Examine slide deck for CodeGarden 2010

June 30, 2010 09:55
This post was imported from FARMCode.org which has been discontinued. These posts now exist here as an archive. They may contain broken links and images.
A few people had asked during CodeGarden 2010 if I would post up the slide deck for my Examine presentation, so here it is. There’s not a heap of information in there since i think people would have soaked up most of the info during the examples and coding demos but it’s posted here regardless and hopefully it helps a few people.

I’ve included a PDF version (link at the bottom) and also the image version below (if you’re too lazy to download it :)

Slide2 Slide3 Slide4 Slide5 Slide6 Slide7 Slide8 Slide9 Slide10 Slide11 Slide12 Slide13 Slide14 Slide15

Download slide deck here

Examine RC2 posted

April 17, 2010 22:08
This post was imported from FARMCode.org which has been discontinued. These posts now exist here as an archive. They may contain broken links and images.
I’ve just released Examine RC2 into the while, you can download it from our CodePlex site.

RC2 fixes a bug in RC1 which wasn’t indexing user fields, only attribute fields.

There’s a few breaking changes with RC2:

  • IQuery.MultipleFields has been removed. Use IQuery.GroupedAnd, IQuery.GroupedOr, IQuery.GroupedNot or IQuery.GroupedFlexible to define how multiple fields are added
  • ISearchCriteria.RawQuery added which allows you to pass a raw query string to the underlying provider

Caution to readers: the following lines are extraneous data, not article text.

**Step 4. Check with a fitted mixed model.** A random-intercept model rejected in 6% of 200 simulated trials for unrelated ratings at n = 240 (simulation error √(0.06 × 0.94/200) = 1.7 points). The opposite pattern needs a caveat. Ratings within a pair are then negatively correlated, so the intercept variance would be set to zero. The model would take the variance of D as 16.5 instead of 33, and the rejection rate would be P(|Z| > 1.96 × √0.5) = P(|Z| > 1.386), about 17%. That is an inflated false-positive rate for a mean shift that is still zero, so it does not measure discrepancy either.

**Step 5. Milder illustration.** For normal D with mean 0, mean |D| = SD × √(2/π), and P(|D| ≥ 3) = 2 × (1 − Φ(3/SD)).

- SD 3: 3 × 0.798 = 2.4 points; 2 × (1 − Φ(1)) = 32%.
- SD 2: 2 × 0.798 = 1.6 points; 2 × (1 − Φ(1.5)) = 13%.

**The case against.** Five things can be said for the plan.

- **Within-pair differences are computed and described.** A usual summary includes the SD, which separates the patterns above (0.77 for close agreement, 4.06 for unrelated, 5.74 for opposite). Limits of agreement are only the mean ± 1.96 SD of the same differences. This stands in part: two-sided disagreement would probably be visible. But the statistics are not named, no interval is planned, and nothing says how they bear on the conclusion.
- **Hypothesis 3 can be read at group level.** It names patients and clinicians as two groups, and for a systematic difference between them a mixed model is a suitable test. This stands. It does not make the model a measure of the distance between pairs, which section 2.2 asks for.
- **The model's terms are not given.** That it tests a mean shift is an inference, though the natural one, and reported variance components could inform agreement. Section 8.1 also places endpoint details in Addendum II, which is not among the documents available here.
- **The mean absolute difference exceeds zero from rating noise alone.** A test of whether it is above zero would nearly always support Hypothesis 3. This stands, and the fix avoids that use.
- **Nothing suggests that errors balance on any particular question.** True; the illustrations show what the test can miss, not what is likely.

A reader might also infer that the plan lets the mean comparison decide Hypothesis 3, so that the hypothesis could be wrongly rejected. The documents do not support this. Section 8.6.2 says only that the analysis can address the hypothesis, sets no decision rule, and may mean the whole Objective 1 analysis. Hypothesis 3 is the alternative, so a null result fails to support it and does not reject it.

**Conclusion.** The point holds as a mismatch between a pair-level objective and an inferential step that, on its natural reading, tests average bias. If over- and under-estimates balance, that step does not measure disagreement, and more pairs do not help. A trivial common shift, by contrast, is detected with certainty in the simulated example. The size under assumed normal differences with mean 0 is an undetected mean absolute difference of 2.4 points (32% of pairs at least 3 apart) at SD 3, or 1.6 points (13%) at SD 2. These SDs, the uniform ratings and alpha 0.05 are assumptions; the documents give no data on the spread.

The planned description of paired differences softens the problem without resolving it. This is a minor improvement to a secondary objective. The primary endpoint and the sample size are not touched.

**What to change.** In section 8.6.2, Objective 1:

• ISearcher.Search returns a new interface ISearchResults (which inherits IEnumerable<SearchResult>)
  • New interface ISearchResults which exposes a Skip to support paging and TotalItemCount

 

Will be working on more documentation to explain some of the newly added and obscure features shortly :P.

Examine hits RC1

April 6, 2010 05:04
This post was imported from FARMCode.org which has been discontinued. These posts now exist here as an archive. They may contain broken links and images.
I’m happy to announce that Examine and UmbracoExamine have today hit RC1!FileDownload[1]

The Codeplex site also has more extensive documentation about how to get UmbracoExamine up and running within your Umbraco website.

Go, download your copy today.

Examine’s Fluent Search API – Elevator Pitch

April 1, 2010 05:08
This post was imported from FARMCode.org which has been discontinued. These posts now exist here as an archive. They may contain broken links and images.
I realised that with my blog post about Examine it was fairly in-depth and a lot of people were probably bored before they got to the good bits about how easy searching can be.
So I decided that a smaller, more concise post was in order.

What?